SLURM (https://computing.llnl.gov/linux/slurm/) provides a rich set of features for organizing your workload and provides an extensive array of tools for managing your resource usage, however in normal interaction with the batch system you only need to know three basic commands:
sbatch - submit a batch script
squeue - check the status of jobs on the system
scancel - delete one of your jobs from the queue
To construct an appropriate SLURM job submission file for your parallel job you write a shell script and place a set of directives at the beginning, and in the case of SLURM these directives are issued by starting a line with the string "#SBATCH" (as a note for former PBS batch system users, this is the SLURM equivalent of "#PBS"). A suitable batch script is then submitted to the batch system using the 'sbatch' command.
In the following sections, we present some simple examples that highlight the most common job types to be executed on CSCS machines. Let us remind you that your account will be charged per node usage, whether you submit batch jobs with sbatch or you use interactive sessions with salloc: however using the latter is discouraged, unless needed for debugging.
I/O Redirection and Job Naming
A basic batch script can be written just using the '--ntasks' and '--time' directives, but extra directives will give you more control on how your job is run.
Output and Error
By default the output of your script will be put into a file of the form slurm-<XXXX>.out where <XXXX> is the SLURM batch job number of your job, and the error will be put into a file called slurm-<XXXX>.err with both of these being placed in the directory from which you launched the job.
Note that with SLURM the output file is created as soon as your job starts running, and the output from your job is placed in this file as the job progresses so that you can directly monitor your job's progress! Therefore do not delete this file while your job is running or else you will lose your output!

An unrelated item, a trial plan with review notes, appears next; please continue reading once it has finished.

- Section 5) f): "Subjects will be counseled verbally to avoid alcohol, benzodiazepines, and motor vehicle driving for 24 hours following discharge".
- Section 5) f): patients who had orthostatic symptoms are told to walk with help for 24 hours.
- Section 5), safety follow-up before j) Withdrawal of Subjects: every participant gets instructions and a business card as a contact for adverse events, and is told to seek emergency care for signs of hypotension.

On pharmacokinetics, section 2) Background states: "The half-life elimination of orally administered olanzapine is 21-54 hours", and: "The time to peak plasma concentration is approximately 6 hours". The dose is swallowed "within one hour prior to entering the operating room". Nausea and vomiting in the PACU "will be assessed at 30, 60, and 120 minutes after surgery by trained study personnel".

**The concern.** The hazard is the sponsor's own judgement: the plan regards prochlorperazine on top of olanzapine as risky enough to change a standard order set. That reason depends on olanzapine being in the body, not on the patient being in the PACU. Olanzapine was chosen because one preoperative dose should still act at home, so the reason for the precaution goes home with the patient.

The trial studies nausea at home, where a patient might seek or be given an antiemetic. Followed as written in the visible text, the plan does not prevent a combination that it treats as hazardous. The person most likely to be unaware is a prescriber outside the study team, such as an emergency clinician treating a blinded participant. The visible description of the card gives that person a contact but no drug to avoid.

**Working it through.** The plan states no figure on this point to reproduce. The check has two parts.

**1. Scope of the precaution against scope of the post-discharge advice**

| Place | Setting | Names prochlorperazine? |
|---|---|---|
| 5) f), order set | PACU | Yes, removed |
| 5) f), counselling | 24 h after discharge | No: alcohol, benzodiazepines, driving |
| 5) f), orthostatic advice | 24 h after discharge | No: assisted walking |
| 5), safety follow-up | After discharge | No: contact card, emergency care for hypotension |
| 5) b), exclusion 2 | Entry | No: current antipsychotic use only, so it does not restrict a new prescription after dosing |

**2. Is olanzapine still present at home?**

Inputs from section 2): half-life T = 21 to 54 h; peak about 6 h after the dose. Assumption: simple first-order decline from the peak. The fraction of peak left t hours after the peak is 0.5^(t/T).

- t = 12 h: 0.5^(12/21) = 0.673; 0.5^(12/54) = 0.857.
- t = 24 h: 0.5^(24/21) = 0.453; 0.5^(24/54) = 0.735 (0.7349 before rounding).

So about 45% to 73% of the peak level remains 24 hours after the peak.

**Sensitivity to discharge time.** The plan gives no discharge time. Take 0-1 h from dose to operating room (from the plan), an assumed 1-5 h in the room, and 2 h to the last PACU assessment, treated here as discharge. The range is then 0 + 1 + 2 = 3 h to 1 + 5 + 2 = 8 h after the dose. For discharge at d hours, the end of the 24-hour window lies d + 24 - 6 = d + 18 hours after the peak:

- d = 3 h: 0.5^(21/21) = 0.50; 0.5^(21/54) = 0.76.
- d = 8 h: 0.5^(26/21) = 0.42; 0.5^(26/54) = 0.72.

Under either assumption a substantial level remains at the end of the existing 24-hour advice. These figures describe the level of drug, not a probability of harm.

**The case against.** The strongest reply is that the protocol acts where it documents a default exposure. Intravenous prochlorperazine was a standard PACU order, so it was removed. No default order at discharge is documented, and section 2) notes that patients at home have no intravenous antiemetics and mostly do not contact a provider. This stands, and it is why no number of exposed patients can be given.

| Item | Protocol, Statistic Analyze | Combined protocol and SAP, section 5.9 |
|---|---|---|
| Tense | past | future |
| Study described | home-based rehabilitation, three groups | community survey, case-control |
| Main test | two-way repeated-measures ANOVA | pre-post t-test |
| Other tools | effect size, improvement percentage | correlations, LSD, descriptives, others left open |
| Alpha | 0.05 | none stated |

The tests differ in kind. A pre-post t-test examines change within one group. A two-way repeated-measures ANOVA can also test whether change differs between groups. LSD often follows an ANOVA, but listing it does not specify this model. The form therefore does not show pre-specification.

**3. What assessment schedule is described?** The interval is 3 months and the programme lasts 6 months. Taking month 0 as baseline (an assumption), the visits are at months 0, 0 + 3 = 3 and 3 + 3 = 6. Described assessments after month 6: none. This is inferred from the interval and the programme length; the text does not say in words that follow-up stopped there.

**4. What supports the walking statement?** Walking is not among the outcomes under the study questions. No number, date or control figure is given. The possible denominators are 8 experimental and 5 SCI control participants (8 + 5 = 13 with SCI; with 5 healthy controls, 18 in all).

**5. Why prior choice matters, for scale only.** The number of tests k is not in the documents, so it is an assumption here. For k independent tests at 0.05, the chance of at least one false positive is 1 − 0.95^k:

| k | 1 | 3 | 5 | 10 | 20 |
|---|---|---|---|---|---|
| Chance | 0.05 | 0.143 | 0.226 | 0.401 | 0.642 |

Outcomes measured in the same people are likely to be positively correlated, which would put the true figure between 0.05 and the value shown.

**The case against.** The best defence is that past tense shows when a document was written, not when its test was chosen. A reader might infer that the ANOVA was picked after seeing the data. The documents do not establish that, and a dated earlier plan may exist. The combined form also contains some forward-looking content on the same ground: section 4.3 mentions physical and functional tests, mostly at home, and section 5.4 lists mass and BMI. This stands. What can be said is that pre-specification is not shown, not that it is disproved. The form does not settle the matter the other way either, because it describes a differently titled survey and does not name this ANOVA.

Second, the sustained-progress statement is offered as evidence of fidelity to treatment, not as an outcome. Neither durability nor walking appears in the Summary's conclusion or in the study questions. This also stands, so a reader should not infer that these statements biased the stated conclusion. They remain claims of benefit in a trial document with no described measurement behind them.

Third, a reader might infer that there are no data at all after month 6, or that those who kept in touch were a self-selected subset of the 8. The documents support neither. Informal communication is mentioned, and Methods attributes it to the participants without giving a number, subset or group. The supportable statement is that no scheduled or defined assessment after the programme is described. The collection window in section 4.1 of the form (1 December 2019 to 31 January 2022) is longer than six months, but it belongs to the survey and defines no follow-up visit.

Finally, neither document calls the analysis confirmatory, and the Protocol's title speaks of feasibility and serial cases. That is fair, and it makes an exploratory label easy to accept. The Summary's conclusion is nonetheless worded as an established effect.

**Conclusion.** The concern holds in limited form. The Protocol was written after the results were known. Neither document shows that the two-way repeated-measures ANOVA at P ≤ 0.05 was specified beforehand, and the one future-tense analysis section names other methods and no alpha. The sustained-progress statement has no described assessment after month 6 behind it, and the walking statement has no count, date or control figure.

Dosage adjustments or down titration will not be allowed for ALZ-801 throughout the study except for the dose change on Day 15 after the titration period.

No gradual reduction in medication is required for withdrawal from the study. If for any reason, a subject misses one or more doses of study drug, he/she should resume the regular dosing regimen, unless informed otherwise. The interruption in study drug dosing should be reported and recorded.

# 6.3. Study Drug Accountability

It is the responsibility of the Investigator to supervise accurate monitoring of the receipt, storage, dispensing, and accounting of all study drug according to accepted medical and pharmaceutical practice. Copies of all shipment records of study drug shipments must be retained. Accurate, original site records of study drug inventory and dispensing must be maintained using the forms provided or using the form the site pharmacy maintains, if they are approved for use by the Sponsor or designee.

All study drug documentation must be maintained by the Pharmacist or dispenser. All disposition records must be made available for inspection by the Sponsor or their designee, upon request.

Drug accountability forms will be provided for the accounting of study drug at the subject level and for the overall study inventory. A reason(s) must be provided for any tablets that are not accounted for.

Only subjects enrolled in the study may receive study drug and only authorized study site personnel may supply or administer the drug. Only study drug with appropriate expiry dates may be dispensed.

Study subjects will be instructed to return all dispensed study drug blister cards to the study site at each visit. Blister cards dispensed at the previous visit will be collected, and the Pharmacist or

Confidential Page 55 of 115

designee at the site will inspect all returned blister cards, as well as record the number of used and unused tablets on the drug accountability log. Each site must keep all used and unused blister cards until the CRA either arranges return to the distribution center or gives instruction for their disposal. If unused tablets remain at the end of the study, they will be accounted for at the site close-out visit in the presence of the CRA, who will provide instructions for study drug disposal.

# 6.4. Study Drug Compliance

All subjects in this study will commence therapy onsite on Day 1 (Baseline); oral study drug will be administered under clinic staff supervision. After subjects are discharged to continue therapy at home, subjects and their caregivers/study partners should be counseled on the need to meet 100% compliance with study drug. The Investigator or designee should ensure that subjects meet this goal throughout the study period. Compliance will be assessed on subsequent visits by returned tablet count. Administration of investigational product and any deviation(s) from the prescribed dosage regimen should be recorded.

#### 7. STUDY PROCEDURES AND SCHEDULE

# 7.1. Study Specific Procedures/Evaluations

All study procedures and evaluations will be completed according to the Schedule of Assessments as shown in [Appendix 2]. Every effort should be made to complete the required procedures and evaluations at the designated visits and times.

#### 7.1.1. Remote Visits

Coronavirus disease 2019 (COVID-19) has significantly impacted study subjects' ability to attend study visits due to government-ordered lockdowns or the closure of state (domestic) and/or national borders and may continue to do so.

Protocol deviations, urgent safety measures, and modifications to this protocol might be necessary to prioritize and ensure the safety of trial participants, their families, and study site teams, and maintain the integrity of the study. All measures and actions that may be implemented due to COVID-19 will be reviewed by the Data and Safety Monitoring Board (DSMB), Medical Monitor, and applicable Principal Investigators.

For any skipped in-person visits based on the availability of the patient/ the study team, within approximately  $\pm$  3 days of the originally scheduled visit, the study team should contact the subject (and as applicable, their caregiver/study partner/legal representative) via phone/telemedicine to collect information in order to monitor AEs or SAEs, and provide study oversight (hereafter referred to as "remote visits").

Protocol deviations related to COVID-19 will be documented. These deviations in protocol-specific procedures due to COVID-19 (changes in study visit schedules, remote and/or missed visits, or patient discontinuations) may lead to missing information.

As the default names for the output and error files are not very meaningful, you might wish to change them, and in this case you can use the "--output" and "--error" directives in your batch script as follows:
If you wish to put output and error into the same file then you would simply repeat the filename for both output and error as here:
You can use the identifier '%j' in the output and error names to indicate the job ID of as an extra help if you still wish to get separate output files for each separate run, for example:
You can give your job a name that will appear in the output of the squeue command by issuing the '--job-name' directive.
Submitting Jobs from Multiple Projects
By default SLURM will charge your jobs against the project associated with your group ID, but if your account is able to run from multiple production projects at CSCS you need to use the directive '#SBATCH --account=' to tell SLURM which project to charge the job against:
If you change the project account under which your job is to run then not only will the job be charged against that project, but also the priority of your job will be calculated according to that project's usage rather than that of your default project. If you are not allowed to submit a job against a particular project then SLURM will reject your job at submission time.